to its neighbors-India and Rus-
sia-it will face a most resolute
rebuff from the Soviet people."
A Priori Anger
Published in Pravda Saturday
night and distributed by Tass
News Agency, the Russian tirade
was interpreted by officials here
as an answer to earlier Chinese
allegations.
These allegations had dealt with
the seizure of certain Chinese ter-
ritories by Tsarist Russia and what
the Chinese termed ."the Russian
fomented trouble among border
tribes on the China side last year."
The Chinese had also found
fault in the limited nuclear test
ban treaty which they felt had
put Communism at a disadvant-
age.
Motives Questioned
The Russian charges did not
make specific reference to the
past Chinese allegations. They
launched a general criticism of
the Chinese motives in stirring up
the border issues.
"By deliberately focusing the
people's attention on frontier
questions, the Chinese Communist
leaders artificially whip up nation-
alist passions and hostility toward
other peoples," the statement ex-
plained.
Simultaneous with the state-
ment, the Soviets have announced
their intention of stepping up aid
programs for India. The offered
programs, diplomats say, include
a missile and Mig fighter jet fac-
tory which would be set up in New
Delhi.
One diplomat close to the scene
in Moscow indicated that the lat-
est Moscow statement and India
aid offers may be the inception of
a new program on Moscow's part
to woo India into the Communist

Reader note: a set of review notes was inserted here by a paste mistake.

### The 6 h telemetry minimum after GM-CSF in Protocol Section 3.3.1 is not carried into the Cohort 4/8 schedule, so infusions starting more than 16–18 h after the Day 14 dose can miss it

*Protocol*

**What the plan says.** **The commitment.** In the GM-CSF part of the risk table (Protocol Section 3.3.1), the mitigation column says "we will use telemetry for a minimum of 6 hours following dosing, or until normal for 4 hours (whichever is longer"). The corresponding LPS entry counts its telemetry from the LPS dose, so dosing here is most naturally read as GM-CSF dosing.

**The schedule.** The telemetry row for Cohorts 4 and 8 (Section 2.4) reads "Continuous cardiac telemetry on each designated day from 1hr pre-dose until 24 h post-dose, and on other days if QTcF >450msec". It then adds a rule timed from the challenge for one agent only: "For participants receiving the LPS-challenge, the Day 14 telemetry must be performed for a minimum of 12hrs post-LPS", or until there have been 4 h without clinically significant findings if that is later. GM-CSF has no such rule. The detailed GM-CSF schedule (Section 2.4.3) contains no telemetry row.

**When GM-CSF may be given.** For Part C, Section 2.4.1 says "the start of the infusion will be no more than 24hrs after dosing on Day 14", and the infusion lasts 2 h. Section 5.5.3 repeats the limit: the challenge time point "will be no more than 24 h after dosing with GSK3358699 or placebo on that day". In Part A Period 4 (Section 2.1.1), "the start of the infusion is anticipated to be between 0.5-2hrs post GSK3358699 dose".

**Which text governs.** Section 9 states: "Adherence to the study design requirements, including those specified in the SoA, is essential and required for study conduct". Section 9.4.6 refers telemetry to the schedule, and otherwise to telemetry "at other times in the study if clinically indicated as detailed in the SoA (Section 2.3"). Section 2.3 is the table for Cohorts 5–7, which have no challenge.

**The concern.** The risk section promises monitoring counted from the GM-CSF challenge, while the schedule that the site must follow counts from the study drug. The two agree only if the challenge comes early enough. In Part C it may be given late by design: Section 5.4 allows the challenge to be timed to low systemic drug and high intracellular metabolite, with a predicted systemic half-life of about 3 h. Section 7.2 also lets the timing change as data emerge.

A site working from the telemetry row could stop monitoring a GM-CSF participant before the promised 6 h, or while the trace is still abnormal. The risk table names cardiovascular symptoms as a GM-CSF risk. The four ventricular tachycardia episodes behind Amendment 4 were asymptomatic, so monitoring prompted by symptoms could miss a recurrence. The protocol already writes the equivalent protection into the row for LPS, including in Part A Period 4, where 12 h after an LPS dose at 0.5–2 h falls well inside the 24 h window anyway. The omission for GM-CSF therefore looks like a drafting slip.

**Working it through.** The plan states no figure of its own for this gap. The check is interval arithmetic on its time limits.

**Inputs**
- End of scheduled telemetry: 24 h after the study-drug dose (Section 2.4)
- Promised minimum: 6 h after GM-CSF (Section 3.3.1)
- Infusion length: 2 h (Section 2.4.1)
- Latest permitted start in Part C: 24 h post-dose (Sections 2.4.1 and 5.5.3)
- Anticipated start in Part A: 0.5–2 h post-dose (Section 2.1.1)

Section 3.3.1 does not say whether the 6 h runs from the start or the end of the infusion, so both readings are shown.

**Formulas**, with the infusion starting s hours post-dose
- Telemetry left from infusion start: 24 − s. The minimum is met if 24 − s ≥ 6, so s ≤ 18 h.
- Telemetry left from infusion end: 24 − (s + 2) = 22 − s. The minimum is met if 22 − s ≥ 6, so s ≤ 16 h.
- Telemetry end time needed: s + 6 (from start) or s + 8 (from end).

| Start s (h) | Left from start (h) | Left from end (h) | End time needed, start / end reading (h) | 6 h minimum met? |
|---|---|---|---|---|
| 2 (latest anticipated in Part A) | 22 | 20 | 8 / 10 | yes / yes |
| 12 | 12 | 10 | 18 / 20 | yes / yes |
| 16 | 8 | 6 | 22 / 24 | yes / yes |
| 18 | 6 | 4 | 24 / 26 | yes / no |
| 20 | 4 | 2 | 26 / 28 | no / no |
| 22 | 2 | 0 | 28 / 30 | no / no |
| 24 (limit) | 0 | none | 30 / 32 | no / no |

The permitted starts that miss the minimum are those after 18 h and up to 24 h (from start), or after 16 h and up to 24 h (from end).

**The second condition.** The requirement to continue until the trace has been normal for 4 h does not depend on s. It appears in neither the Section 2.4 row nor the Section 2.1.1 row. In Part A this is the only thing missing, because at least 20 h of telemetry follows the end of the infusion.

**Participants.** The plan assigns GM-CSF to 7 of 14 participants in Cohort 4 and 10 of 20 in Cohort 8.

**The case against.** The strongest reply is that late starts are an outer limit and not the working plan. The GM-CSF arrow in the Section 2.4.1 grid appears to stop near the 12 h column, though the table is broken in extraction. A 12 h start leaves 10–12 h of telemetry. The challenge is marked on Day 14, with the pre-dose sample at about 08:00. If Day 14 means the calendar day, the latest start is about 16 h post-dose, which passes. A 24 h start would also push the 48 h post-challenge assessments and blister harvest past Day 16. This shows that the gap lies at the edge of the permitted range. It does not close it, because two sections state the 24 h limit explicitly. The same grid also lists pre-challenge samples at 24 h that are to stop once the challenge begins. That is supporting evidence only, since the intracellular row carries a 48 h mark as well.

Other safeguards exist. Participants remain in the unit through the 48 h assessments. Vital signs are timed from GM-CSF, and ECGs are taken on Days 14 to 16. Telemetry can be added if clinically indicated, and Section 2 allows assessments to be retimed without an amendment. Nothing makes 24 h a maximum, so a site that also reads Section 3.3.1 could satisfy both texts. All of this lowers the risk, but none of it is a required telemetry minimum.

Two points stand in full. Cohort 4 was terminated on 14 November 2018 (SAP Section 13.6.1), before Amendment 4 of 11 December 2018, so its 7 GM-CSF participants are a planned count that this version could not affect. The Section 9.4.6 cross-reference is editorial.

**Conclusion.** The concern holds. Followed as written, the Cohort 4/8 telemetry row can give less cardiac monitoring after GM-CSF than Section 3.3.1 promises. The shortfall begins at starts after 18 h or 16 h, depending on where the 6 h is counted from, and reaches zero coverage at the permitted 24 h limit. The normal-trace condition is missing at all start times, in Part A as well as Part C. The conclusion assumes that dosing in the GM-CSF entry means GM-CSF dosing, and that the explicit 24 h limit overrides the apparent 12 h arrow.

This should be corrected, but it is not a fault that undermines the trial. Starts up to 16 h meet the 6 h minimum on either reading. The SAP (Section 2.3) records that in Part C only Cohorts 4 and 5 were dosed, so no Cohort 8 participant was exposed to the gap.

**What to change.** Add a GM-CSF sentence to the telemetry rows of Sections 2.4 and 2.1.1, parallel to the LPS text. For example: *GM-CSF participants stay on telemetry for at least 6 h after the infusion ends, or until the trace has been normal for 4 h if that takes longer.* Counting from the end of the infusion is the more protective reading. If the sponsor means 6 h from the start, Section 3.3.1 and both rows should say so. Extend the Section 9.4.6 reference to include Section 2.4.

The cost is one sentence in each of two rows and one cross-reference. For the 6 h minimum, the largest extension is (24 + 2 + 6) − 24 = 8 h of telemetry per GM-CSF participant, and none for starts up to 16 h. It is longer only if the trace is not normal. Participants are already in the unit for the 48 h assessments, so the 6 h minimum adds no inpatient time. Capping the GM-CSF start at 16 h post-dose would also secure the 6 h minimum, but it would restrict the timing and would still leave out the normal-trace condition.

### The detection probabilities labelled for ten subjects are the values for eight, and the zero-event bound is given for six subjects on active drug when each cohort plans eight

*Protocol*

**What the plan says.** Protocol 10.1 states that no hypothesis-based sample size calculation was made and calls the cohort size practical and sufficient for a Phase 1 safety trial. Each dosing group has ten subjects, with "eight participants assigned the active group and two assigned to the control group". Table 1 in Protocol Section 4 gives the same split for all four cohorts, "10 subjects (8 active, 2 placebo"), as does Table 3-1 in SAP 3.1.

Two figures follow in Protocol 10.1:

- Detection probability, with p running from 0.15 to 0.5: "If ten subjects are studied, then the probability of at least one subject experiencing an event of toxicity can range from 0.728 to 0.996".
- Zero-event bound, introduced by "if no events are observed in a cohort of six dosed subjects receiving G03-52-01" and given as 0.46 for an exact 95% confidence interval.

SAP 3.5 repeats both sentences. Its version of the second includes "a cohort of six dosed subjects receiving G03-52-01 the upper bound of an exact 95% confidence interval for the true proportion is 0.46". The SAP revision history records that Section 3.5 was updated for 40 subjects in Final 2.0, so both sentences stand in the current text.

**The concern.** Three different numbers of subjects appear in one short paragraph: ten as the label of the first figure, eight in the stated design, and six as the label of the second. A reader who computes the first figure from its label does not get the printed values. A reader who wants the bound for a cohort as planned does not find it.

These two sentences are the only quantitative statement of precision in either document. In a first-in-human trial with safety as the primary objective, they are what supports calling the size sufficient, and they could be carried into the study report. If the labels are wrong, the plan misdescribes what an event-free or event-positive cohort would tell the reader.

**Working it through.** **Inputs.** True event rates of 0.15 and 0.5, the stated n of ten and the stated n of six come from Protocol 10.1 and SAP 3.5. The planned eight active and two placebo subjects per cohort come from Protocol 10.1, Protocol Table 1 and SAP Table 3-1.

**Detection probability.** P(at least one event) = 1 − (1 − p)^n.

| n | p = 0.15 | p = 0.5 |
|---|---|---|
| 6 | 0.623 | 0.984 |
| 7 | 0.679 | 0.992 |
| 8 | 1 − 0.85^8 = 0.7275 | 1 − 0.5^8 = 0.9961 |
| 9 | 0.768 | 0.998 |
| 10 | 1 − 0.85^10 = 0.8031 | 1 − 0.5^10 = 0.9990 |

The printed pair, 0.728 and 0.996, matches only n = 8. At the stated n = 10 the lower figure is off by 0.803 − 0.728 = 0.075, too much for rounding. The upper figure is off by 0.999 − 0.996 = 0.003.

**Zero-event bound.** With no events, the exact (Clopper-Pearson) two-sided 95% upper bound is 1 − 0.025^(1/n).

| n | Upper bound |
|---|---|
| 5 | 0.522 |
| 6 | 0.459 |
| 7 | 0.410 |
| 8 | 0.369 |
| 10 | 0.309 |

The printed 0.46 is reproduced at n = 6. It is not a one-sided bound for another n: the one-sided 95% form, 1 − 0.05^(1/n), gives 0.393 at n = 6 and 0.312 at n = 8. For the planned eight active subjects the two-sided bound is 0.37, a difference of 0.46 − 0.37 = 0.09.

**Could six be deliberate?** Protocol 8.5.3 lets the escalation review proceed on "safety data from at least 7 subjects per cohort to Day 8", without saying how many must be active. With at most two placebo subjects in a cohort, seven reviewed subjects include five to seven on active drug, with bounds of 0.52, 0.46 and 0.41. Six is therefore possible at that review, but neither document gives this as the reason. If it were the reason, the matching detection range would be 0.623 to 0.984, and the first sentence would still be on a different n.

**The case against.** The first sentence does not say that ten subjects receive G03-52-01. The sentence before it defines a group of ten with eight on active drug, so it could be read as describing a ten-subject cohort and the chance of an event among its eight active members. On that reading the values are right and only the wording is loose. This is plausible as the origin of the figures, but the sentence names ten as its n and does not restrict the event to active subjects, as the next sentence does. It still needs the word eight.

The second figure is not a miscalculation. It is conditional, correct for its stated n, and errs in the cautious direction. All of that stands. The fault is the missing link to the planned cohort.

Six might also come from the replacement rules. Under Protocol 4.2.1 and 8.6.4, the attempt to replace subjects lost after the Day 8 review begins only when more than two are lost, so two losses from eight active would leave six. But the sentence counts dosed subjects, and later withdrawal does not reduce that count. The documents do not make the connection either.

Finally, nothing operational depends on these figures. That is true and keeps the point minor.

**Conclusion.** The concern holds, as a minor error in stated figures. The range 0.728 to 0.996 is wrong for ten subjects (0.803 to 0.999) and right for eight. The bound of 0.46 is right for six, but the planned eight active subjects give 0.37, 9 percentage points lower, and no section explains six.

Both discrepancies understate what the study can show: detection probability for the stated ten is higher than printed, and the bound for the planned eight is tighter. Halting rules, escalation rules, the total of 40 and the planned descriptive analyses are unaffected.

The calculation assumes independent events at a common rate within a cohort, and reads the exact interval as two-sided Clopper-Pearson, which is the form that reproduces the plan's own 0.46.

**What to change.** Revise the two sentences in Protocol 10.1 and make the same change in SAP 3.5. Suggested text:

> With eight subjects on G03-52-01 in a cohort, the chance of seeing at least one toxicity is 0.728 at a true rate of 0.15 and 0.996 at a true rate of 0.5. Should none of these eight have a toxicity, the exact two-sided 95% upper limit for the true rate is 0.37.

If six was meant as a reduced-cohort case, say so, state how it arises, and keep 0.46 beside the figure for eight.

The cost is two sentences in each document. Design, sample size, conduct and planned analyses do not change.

fold.
Moscow's fears that India de-
pendence on Western aid may keep
it effectively out of the Soviet
sphere of influence are reflected
in Pravda's pro-Indian view.

To Consider

TROUBLE-SHOOTERS-Sen. Robert S. McNamara (left) and
Gen. Maxwell D. Taylor, chairman of the Joint Chiefs of Staff,
will leave tomorrow to review the current military situation in
Saigon, where Buddhist riots against the government of Prime
Minister Ngo Dinh Diem have been fairly frequent of late.
MODIFICATION:
School, County Heads
Unite on Tax Program
By The Associated Press
Natural enemies when it comes to tax bills, city, county and
school leaders yesterday pulled a switch and banded together to work
for the passage of a satisfactory but modified tax reform program.
Their decision, made at a meeting of spokesmen for the major
school organizations, the Michigan Municipal League and the Mich-
igan Association of Supervisors, has greatly enhanced the chances

for Romney's tax reform. progra'm,
a Lansing spokesman said.
However, the city, county and
school leaders made it quite clear
that they do not support the pro-
gram exactly as Romney has now
explained it.
Down with Option
De Los Hamlin, chairman of the
Oakland county board of super-
visors, noted that he does not like
the optional feature of the excise
tax offered to counties. He said
he would prefer that the state levy
such a tax rather than giving the
counties the option of levying one.
City leaders, aware that the new
constitution will give them unlim-
ited taxing authority Jan. 1, ob-
jected to statuatory restrictions on
this authority. In particular, they
raised objections to the one per
cent limit on their income tax and
the pre-emption of business taxes
by the state.
The school officials had qualms
about the lack of new sources of
revenue for school districts in the
program.
Ignore Problems